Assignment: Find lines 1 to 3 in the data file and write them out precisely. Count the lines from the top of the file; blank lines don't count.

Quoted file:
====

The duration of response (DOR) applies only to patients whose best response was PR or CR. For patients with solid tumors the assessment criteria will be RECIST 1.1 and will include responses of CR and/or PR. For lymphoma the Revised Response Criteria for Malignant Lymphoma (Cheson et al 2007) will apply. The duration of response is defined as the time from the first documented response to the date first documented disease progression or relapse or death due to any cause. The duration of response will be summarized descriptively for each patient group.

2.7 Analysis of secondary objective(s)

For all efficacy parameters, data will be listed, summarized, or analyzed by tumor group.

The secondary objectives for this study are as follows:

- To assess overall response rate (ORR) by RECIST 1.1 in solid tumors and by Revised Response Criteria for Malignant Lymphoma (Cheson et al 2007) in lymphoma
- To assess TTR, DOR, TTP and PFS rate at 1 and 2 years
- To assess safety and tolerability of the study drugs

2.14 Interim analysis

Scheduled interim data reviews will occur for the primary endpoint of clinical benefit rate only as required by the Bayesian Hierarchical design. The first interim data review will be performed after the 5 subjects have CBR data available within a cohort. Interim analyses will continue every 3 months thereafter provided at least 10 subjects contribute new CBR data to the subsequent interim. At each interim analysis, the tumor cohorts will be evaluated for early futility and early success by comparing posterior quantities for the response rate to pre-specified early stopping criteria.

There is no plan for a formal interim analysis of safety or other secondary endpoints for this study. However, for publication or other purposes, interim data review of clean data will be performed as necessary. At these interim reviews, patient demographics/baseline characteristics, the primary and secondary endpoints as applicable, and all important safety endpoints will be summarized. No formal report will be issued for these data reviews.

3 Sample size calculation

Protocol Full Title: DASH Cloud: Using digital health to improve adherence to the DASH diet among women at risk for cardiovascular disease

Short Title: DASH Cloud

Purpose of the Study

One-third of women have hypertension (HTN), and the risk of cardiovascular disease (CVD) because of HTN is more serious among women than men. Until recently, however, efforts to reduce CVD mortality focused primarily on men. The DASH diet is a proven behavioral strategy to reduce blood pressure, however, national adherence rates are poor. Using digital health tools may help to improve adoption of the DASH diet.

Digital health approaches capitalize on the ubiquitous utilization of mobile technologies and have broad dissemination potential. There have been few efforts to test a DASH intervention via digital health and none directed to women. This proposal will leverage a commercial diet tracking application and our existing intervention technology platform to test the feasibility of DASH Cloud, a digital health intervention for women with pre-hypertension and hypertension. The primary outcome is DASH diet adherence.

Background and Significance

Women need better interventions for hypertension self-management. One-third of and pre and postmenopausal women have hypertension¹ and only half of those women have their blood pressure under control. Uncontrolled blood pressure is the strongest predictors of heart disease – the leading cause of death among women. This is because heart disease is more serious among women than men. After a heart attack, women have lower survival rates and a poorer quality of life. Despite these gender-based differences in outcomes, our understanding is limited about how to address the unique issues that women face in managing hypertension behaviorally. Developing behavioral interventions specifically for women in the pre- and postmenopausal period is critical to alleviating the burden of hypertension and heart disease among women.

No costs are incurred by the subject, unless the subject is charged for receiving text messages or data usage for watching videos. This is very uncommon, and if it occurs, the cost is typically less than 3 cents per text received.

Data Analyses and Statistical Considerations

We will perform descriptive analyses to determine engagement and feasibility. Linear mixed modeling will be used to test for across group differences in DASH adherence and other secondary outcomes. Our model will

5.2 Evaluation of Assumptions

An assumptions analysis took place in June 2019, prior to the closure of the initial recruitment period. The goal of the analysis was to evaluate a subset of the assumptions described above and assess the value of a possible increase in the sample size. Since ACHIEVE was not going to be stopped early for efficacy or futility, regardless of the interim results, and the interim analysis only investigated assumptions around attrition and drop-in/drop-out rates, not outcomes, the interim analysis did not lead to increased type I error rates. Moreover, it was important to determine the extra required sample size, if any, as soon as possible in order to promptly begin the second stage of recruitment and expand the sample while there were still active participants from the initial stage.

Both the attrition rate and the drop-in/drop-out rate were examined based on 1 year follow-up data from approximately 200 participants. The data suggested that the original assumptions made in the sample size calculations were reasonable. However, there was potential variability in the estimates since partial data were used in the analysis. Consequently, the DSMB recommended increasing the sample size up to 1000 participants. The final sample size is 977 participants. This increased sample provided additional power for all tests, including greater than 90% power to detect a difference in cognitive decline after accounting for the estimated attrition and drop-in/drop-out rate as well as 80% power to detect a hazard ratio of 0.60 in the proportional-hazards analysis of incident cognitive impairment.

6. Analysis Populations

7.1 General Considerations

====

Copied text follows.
The duration of response (DOR) applies only to patients whose best response was PR or CR. For patients with solid tumors the assessment criteria will be RECIST 1.1 and will include responses of CR and/or PR. For lymphoma the Revised Response Criteria for Malignant Lymphoma (Cheson et al 2007) will apply. The duration of response is defined as the time from the first documented response to the date first documented disease progression or relapse or death due to any cause. The duration of response will be summarized descriptively for each patient group.

2.7 Analysis of secondary objective(s)

For all efficacy parameters, data will be listed, summarized, or analyzed by tumor group.